Whether you're dating a supermodel or shopping for a new HDTV, thin doesn't come cheap. The least expensive member of Samsung's 2009 family of ultrathin LED-backlit LCD TVs is the UNB6000 series, but that doesn't mean it's a bargain. If you can stomach the extra charge, however, your reward will be an extremely sleek-looking TV, a very good-looking picture and that sweet sense of self-satisfaction of knowing you're consuming minimal electricity. We're not the biggest fans of the UNB6000's fluctuating backlight, and we'd like to see a more-uniform picture for this much scratch, but otherwise its image quality leaves little to be desired. That said, numerous other HDTVs offer equal or better picture quality for less money, which makes high style and higher technology the main selling points of the UNB6000 series.
The remote control is basically the same as last year, aside from a new protrusion on the rear that keeps the clicker stable on a flat surface, and we're definitely fans--especially since Samsung ditched the rotating scroll wheel. The buttons are big, backlit, and easily differentiated by size and shape, and we liked the dedicated "Tools" key that offers quick access to the E-manual (see below), picture and sound modes, the sleep timer, and the picture-in-picture controls. We didn't like the remote's glossy black finish, however, which picked up more than its share of dulling fingerprints after a few minutes.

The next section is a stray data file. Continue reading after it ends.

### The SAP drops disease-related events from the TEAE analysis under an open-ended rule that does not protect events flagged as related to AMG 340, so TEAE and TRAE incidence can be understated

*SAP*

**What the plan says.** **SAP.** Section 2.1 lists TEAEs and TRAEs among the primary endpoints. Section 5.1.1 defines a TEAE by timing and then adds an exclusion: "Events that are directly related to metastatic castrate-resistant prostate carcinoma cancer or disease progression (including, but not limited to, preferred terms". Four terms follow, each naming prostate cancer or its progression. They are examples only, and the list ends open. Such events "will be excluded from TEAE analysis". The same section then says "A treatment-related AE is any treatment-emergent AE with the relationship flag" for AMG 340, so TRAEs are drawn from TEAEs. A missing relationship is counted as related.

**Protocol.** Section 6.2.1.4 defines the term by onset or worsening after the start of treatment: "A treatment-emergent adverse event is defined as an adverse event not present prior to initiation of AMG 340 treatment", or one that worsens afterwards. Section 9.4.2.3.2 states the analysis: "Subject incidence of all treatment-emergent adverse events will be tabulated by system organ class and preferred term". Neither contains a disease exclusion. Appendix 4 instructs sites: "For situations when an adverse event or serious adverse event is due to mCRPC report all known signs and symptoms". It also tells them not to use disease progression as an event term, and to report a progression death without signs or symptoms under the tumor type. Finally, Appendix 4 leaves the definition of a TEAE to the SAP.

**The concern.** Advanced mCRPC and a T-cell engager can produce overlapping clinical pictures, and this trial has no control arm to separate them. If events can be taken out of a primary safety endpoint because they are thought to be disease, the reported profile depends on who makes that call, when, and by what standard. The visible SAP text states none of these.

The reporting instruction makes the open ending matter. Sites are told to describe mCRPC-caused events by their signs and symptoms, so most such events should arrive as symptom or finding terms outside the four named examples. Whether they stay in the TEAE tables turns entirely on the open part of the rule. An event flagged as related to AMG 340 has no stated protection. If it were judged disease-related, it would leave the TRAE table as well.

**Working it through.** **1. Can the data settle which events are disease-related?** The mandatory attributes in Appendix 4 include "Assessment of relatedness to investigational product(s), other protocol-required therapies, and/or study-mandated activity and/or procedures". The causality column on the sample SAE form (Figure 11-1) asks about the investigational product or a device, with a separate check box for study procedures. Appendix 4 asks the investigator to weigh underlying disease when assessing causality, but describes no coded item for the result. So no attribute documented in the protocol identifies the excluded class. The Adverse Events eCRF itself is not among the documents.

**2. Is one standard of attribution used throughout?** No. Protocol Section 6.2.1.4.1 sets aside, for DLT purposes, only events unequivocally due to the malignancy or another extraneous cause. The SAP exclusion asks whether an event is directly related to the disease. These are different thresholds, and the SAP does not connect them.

The minimal analog input complement includes just a single component-video input that can be converted to accept composite video instead, along with an analog PC input and an antenna jack. As the warning indicates, fat cables won't fit on this thin TV.
The B6000 models lack Yahoo widgets, although they do feature Samsung's InfoLink service. InfoLink is a much more basic portal to Internet-updated information than Yahoo Widgets, and can only display news, custom stocks and local weather information. Here's the weather screen.
In addition to the three preset strengths of its Auto Motion Plus dejudder processing, called Clear, Standard, and Smooth, Samsung added a Custom mode this year, and its adjustability makes it the best implementation of a dejudder we've seen so far. Custom offers two sliders, one called Blur reduction that affects video-based sources and one called Judder reduction that affects only film-based sources.
Samsung's UNB6000 showed very good picture quality overall, with relatively deep black levels; accurate color; and excellent, adjustable video processing. We weren't fans of the way the backlight would fluctuate, and screen uniformity is disappointing for such an expensive TV.